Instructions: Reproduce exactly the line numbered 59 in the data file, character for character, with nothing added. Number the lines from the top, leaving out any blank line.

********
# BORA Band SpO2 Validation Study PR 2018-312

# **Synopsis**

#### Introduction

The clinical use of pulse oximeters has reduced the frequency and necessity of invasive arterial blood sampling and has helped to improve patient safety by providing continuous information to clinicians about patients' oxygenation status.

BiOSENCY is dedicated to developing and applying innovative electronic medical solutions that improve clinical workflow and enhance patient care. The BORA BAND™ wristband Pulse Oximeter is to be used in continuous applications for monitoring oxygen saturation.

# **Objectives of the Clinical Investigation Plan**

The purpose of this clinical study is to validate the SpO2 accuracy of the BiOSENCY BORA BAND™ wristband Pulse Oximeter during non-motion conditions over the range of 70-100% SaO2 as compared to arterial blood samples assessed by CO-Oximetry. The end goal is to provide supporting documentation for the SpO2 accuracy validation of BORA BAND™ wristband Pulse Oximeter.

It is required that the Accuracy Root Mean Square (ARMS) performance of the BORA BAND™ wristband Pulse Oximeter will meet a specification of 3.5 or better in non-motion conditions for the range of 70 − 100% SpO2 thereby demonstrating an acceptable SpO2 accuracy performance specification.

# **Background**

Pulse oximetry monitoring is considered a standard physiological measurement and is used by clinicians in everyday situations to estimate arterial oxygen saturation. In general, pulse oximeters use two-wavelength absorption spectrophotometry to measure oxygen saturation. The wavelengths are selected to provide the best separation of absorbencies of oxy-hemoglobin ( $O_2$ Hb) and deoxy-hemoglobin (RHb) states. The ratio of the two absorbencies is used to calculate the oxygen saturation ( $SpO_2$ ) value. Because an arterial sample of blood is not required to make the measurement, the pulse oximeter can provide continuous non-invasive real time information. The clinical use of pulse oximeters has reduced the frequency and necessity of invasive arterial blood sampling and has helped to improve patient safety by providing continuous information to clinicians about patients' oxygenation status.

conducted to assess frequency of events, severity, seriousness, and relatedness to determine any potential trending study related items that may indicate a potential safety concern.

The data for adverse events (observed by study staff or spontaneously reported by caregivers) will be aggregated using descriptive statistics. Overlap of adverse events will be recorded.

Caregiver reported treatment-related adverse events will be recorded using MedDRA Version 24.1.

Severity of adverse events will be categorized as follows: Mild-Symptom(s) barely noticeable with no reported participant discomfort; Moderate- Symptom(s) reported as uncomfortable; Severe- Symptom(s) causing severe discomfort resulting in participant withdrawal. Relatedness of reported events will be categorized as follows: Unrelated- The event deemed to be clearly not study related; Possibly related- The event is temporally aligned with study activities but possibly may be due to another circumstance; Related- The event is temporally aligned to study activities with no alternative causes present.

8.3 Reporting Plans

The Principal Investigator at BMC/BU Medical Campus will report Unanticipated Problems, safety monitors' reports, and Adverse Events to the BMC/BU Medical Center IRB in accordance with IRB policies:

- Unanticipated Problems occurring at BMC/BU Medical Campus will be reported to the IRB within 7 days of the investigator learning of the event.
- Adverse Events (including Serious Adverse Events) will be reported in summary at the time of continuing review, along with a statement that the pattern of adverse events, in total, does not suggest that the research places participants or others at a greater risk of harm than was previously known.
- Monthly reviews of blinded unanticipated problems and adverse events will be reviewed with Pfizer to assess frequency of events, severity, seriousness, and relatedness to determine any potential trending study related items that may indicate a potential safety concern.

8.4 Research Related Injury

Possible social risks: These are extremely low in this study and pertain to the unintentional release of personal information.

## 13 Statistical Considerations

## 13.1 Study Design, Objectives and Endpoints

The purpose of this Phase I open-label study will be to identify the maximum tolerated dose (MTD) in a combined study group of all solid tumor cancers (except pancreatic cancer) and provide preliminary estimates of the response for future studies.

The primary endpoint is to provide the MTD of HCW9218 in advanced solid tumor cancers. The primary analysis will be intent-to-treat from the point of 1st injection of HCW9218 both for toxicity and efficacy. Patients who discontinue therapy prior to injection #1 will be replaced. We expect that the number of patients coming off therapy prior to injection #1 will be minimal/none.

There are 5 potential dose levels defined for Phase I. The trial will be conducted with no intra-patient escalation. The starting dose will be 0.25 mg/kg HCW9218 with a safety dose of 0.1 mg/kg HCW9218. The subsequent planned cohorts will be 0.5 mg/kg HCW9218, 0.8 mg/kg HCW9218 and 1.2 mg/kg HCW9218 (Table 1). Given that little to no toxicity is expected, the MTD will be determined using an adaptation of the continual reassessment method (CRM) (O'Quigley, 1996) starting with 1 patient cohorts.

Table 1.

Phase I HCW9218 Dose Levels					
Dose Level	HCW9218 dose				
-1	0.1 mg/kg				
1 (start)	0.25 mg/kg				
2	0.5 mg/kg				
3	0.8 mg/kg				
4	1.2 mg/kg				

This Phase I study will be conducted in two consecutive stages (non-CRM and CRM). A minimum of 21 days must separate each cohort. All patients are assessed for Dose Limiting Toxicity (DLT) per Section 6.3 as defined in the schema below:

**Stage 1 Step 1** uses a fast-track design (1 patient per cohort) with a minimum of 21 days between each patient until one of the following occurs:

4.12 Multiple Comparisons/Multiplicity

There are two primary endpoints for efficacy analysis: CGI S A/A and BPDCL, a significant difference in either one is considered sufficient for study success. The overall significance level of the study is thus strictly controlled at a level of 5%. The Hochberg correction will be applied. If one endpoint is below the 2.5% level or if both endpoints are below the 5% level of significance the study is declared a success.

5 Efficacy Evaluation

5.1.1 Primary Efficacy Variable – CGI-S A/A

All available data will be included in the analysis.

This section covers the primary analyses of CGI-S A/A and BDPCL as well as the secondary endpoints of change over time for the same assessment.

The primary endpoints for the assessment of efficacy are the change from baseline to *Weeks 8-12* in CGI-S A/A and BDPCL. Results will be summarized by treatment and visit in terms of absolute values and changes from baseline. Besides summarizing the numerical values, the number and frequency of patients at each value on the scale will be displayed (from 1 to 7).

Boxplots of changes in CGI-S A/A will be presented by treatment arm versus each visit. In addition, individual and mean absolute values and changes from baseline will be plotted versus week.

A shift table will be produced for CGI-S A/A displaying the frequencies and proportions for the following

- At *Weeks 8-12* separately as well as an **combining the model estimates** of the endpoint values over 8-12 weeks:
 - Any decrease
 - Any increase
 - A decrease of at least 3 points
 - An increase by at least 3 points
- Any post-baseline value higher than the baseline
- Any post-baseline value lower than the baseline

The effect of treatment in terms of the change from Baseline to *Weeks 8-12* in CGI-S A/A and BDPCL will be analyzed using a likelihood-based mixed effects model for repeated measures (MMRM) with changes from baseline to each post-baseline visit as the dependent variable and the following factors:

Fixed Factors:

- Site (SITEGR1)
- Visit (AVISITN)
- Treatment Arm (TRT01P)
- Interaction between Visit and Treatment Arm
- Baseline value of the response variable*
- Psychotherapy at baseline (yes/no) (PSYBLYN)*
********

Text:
- Baseline value of the response variable*